When celebrities read mean tweets it’s entertaining. But when kids do the same, the results are far from funny.
That’s the point a Toronto non-profit wants to push by twisting a message popularized by a running Jimmy Kimmel video series.
“We wanted to use the ‘Mean Tweets’ model because in a way those videos give the message that cyberbullying is OK – even funny,” said Canadian Safe School Network president Stu Auty in a statement.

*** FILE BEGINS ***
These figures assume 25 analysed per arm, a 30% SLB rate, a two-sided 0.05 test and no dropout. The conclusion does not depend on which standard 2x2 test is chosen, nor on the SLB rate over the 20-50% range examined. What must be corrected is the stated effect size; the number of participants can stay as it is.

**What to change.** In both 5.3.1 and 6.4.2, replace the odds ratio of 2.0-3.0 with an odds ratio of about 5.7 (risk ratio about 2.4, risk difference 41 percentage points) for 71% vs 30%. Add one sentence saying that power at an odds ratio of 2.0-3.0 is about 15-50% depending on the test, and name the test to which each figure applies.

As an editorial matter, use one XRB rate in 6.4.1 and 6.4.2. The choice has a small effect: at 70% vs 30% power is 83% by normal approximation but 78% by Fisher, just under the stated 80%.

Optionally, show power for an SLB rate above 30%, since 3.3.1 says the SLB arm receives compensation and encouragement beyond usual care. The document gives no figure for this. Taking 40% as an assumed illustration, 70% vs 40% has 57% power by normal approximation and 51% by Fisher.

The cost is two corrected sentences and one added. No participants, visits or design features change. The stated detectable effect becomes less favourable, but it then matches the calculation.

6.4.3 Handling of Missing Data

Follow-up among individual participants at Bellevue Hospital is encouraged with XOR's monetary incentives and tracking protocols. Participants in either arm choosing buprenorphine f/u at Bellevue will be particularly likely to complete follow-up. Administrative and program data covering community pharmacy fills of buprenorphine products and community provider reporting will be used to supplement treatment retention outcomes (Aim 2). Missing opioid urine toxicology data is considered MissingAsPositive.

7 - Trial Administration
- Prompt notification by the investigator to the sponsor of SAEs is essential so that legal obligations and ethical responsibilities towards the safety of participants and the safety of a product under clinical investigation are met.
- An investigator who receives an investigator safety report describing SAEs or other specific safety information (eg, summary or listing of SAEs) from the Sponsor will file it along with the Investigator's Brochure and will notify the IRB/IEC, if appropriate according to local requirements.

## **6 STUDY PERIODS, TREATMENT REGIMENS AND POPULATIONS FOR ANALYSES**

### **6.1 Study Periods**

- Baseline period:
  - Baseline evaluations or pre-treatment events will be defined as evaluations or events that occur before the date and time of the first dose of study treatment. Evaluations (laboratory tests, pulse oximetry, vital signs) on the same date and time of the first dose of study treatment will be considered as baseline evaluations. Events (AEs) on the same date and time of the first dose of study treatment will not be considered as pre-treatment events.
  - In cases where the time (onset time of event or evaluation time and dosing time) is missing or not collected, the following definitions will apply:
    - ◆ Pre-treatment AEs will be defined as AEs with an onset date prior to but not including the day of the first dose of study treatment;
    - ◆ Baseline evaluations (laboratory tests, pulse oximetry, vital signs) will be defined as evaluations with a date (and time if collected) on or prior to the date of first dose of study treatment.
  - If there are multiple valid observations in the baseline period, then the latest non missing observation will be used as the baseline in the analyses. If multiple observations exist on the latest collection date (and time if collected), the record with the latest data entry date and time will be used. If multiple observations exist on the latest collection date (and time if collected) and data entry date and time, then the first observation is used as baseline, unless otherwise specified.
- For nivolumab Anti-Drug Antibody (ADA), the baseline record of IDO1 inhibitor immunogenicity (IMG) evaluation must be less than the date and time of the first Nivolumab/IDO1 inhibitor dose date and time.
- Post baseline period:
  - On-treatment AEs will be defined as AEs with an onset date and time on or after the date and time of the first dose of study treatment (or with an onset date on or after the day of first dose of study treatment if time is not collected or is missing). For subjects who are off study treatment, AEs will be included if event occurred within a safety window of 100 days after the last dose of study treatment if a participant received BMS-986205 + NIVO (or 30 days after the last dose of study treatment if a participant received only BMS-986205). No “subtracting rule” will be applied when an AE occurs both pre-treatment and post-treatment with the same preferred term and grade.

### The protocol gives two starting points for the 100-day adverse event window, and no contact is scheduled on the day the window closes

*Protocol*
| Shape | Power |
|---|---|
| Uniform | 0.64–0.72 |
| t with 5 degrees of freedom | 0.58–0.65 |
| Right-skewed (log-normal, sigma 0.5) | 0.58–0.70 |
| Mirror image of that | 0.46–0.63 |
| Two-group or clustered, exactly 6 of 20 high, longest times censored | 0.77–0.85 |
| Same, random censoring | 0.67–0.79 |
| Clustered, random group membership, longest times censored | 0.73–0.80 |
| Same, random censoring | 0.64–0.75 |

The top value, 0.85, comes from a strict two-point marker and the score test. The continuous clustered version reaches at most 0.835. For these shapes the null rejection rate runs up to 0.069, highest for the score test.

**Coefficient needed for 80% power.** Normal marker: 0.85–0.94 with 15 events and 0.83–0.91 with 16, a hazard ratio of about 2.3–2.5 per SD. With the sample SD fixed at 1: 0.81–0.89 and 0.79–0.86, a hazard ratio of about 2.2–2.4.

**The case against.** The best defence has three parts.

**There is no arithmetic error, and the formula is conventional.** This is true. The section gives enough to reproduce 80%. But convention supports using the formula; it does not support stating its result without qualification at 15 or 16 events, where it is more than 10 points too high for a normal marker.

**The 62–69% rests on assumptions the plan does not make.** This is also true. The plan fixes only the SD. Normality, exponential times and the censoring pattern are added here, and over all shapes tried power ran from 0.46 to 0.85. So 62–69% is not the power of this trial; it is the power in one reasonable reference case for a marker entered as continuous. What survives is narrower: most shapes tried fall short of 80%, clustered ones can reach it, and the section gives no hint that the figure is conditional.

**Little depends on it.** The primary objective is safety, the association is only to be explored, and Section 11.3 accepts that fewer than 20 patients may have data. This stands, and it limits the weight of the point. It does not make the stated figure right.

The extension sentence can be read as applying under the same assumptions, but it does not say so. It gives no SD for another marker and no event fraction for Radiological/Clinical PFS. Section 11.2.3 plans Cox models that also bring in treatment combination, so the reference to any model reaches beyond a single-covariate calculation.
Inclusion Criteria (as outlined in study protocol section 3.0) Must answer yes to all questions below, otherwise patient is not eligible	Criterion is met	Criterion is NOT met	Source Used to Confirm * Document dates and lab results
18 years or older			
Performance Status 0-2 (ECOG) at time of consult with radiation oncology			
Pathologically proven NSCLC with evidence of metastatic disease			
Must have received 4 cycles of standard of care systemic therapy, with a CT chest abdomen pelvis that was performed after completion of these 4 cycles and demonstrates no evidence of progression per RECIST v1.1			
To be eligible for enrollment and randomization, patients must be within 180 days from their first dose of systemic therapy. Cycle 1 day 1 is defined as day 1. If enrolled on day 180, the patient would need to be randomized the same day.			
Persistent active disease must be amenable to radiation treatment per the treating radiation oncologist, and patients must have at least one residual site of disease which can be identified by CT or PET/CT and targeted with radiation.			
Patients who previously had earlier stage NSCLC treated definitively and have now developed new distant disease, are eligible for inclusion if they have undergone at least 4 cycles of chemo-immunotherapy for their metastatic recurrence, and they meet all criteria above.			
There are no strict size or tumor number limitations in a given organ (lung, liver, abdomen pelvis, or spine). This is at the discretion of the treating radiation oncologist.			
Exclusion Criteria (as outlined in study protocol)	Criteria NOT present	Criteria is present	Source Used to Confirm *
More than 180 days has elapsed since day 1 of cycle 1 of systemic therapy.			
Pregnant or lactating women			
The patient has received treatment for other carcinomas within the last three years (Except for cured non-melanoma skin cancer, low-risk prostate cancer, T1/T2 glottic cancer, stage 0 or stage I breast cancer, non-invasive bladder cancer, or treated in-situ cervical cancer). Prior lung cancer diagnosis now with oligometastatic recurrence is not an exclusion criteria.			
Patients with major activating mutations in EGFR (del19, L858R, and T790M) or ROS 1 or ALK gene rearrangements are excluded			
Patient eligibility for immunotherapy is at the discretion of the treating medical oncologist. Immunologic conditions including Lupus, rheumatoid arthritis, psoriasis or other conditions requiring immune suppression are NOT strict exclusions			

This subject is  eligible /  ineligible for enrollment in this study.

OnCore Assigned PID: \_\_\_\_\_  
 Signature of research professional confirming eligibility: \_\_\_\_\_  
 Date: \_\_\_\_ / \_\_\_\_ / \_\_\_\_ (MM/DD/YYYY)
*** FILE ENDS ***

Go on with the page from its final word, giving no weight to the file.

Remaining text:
“For regular kids, words can cut like a knife.”
The video shows kids reading mean tweet after mean tweet as a laugh track fades in the background. The group hopes it will shine light on a “growing epidemic,” encouraging kids and adults to be more comfortable talking about the issue.
About one in 10 Canadian teens say they’ve been victims of cyberbullying themselves, according to government statistics. Thirty-five per cent say they’ve witnessed hurtful comments said about someone they know.
An Indiegogo campaign has been set up to help the group raise funds to help the group spread its important message to a larger audience.
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